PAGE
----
Perceptual Consciousness and Cognitive Access from the Perspective of Capacity-Unlimited Working Memory

Philosophical Transactions of the Royal Society B (forthcoming)
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Abstract

Theories of consciousness divide over whether perceptual consciousness is rich or sparse in specific representational content and whether it requires cognitive access. These two issues are often treated in tandem because of a shared assumption that the representational capacity of cognitive access is fairly limited. Recent research on working memory challenges this shared assumption. This paper argues that abandoning the assumption undermines post-cue-based “overflow” arguments, according to which perceptual conscious is rich and does not require cognitive access. Abandoning it also dissociates the rich/sparse debate from the access question. The paper then explores attempts to reformulate overflow theses in ways that don’t require the assumption of limited capacity. Finally, it discusses the problem of relating seemingly non-probabilistic perceptual consciousness to the probabilistic representations posited by the models that challenge conceptions of cognitive access as capacity-limited.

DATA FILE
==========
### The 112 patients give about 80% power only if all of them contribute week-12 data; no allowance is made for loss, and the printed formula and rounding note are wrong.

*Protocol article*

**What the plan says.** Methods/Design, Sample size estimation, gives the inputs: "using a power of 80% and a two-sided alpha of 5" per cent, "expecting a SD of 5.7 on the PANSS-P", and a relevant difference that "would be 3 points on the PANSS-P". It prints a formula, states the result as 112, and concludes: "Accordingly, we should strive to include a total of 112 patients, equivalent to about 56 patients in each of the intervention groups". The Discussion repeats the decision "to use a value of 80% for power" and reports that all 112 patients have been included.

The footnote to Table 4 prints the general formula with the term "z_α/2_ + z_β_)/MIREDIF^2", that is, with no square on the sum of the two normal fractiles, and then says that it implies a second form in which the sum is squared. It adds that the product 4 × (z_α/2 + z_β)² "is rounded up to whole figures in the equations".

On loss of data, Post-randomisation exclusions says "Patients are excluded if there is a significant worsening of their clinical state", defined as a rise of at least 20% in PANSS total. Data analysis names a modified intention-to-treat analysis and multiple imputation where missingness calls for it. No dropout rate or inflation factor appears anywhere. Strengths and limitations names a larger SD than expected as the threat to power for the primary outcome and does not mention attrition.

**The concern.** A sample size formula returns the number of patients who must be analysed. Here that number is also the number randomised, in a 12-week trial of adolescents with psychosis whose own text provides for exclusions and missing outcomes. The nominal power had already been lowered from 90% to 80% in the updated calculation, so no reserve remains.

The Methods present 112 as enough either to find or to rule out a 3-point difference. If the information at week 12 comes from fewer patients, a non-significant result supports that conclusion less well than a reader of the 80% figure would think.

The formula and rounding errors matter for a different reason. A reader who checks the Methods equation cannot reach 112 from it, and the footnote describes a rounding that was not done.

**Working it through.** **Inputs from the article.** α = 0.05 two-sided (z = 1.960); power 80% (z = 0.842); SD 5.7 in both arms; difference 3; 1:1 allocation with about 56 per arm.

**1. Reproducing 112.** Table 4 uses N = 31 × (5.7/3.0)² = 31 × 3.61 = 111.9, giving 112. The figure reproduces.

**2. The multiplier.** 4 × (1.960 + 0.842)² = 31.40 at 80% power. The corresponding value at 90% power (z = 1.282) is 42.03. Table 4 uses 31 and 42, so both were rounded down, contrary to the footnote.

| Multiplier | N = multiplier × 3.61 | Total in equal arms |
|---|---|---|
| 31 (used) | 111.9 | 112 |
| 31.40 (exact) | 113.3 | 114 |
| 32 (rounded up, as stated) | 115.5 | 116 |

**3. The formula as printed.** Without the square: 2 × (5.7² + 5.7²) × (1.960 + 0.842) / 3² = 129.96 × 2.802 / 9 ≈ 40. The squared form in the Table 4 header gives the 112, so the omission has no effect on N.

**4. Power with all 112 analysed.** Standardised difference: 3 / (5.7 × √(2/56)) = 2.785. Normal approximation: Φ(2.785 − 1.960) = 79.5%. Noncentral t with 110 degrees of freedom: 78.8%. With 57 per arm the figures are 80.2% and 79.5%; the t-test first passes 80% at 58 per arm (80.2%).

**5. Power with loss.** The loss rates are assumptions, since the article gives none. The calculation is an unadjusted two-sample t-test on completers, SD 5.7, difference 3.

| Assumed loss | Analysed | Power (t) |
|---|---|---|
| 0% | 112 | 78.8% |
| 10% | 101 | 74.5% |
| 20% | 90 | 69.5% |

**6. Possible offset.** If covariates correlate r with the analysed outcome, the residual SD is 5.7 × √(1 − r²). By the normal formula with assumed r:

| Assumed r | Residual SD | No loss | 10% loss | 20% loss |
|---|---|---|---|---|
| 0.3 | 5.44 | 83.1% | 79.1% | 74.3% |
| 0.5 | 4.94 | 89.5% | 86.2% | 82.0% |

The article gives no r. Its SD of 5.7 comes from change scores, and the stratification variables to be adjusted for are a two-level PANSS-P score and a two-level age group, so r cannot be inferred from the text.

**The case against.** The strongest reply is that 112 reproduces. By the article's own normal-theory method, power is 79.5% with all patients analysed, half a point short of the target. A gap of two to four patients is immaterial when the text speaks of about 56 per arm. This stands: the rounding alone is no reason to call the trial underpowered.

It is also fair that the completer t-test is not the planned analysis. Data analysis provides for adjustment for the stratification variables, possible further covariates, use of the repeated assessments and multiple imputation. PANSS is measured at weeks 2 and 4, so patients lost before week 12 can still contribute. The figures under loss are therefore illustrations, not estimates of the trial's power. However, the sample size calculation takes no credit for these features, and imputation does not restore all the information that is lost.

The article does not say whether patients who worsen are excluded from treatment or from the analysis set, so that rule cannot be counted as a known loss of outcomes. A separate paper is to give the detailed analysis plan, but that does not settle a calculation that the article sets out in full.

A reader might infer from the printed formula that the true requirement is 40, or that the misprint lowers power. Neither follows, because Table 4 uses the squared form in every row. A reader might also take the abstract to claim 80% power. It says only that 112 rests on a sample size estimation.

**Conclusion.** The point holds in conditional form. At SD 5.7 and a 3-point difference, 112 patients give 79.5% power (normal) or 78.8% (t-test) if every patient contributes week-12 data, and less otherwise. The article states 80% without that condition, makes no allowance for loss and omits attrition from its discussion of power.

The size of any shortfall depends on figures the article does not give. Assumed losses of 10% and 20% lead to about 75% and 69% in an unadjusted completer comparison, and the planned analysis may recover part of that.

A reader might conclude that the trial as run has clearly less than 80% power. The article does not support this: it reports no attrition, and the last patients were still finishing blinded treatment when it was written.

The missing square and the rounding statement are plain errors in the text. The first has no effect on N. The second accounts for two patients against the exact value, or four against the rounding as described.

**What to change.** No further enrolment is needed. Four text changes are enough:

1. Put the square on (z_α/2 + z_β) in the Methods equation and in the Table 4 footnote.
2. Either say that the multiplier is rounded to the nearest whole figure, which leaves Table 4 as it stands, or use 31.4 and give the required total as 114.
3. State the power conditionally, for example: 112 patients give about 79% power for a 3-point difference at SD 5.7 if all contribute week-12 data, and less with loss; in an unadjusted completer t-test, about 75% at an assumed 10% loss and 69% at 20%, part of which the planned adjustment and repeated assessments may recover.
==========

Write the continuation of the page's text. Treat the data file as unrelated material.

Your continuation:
Author's Profile

Steven Gross
Johns Hopkins University

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